Aside from being a significant donor nation, India is Nepal's major economic partner, with bilateral commerce continuously expanding. Cross-border infrastructure, energy cooperation, and trade facilitation have all played important roles in strengthening economic integration between the two countries. Through investments, grants, and capacity-building projects, India has played an important role in Nepal's development, notably in infrastructure, education, healthcare, agriculture, and technology.
However, the partnership has not been without its difficulties. Border conflicts have periodically affected bilateral relations, causing to diplomatic problems in the Kalapani-Lipulekh, Susta, and other territories. Both countries have participated in dialogues to resolve these challenges, but no long-term solution has yet been found.
Nepal has also had trade imbalances and non-tariff restrictions, which have hampered its economic progress. Concerns have been raised about Nepali products' limited market access and trade imbalances. Both nations must work together to reduce trade obstacles, promote fair trade practices, and explore new opportunities for economic engagement. As a rising economic power, India should be gracious in addressing Nepal's concerns about these challenges.
Nepal has voiced concerns over alleged Indian intervention in its domestic issues, straining the bilateral relationship. Both nations must try to create an environment of mutual respect and non-interference in each other's domestic affairs in order to build a healthy and balanced relationship. Nepal aims to establish its sovereignty and pursue a more balanced foreign policy, which India should recognise and respect.
Foreign investment is critical to a country's development, and Nepal should actively encourage Indian businessmen to look for possibilities inside its boundaries. Prime Minister Prachanda should encourage Indian investors to invest in Nepal, particularly those interested in fully using Nepal's water resources, which can result in huge economic advantages. Furthermore, the long-delayed Pancheswor multifunctional project need quick agreement and significant efforts towards execution. Nepal's power trade and development deal with India has paved the path for power exports, opening up a large market for Nepali electricity exports. Nepal should also strive to gain from Prime Minister Modi's 'Neighbourhood First' policy.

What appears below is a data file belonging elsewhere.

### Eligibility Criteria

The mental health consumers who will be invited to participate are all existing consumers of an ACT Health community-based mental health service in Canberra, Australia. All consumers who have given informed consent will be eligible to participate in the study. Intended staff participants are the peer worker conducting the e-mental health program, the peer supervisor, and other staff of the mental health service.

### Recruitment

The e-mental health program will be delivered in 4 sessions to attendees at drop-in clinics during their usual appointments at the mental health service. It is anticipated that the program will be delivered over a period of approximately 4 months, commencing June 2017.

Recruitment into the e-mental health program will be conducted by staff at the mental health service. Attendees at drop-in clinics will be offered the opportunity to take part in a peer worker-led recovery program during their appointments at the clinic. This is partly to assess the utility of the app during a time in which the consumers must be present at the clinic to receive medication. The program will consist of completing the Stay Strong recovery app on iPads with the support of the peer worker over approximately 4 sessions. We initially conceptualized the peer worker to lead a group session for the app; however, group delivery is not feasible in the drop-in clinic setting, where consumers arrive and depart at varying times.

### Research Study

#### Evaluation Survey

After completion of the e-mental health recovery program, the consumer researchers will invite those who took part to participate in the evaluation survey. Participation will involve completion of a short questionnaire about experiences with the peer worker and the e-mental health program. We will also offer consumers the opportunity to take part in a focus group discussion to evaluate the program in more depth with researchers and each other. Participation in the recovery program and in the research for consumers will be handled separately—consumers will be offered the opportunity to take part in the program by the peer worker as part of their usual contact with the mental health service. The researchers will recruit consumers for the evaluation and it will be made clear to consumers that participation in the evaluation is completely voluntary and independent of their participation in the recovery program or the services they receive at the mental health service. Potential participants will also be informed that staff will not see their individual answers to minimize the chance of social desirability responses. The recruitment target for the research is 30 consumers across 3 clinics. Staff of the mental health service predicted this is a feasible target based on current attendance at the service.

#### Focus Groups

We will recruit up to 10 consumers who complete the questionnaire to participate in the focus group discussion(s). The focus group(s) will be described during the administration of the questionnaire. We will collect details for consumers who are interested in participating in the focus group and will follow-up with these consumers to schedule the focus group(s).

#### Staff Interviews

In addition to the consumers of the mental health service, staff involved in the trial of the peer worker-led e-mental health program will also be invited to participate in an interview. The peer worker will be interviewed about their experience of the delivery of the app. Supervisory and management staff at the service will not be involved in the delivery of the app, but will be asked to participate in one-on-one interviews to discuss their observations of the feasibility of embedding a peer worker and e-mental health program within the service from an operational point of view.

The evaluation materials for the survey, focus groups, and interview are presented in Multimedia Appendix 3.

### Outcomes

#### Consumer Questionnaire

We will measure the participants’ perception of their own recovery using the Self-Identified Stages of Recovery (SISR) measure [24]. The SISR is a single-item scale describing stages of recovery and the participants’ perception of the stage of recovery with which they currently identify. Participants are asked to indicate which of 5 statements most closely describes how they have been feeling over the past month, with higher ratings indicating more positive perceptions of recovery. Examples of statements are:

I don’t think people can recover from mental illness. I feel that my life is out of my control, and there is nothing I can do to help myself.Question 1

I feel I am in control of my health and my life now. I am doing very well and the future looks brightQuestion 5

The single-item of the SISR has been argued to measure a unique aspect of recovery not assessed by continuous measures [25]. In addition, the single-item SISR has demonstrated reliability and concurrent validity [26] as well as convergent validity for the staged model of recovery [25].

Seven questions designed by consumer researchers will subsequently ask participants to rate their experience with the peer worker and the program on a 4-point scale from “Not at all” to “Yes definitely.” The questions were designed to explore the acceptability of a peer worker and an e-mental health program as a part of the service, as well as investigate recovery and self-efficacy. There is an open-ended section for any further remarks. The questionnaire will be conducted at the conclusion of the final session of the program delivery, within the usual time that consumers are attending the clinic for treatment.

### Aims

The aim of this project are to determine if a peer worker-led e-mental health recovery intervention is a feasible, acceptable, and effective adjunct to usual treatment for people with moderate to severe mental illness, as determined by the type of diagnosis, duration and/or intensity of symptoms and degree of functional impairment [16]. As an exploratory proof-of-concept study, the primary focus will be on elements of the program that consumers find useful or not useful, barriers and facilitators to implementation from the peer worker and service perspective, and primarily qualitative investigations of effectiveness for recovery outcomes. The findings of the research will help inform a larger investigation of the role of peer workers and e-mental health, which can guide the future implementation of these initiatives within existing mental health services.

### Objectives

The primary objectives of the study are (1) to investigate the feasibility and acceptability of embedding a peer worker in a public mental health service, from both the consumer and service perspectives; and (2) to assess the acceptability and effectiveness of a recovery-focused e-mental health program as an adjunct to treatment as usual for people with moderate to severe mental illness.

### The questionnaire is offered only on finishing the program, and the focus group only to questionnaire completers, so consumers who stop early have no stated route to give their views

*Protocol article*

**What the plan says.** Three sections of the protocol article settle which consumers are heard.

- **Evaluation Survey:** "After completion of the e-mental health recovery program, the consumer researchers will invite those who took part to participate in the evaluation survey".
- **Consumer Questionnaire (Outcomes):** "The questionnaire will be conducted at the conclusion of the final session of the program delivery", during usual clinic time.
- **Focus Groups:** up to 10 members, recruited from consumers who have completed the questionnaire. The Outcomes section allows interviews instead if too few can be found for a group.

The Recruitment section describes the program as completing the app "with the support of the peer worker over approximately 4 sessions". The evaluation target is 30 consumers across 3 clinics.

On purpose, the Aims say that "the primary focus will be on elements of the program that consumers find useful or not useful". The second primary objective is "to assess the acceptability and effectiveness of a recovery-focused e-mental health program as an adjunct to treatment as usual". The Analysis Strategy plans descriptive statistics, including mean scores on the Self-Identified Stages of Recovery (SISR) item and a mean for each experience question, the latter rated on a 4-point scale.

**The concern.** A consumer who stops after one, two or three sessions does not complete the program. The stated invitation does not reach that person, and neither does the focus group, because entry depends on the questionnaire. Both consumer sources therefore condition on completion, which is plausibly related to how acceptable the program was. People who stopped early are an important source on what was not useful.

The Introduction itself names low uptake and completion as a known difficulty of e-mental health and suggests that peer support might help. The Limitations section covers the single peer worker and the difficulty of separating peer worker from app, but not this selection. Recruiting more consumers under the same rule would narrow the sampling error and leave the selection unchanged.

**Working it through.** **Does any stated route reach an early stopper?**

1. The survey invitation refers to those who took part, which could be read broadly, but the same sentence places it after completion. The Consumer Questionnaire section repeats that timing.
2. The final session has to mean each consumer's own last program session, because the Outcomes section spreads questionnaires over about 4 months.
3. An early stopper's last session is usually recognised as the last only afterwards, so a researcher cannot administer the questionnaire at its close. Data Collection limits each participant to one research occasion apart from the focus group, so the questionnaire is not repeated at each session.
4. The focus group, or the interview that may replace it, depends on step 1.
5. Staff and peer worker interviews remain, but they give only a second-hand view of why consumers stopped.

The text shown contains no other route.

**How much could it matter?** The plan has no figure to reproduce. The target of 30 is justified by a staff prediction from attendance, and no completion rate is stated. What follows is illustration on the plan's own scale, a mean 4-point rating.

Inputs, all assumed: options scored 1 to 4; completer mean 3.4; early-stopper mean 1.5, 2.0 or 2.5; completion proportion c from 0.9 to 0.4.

Meanwhile, it is also equally important for Nepal to recognise India's security concerns. Several anti-Indian elements have infiltrated Nepal by taking advantage of the country's long open border with India. Our authorities should also respond to Indian parties' requests that various India-funded projects or firms operate successfully in Nepal.
To summarise, open communication, trust-building, and collaboration are critical to strengthen and reinvigorate the two nations' age-old relationships. During PM Prachanda's official visit to India, both countries should utilise the opportunity at hand, strengthening historical links and working towards a brighter future for their people.
(Upadhyay is a former Managing Editor of this daily)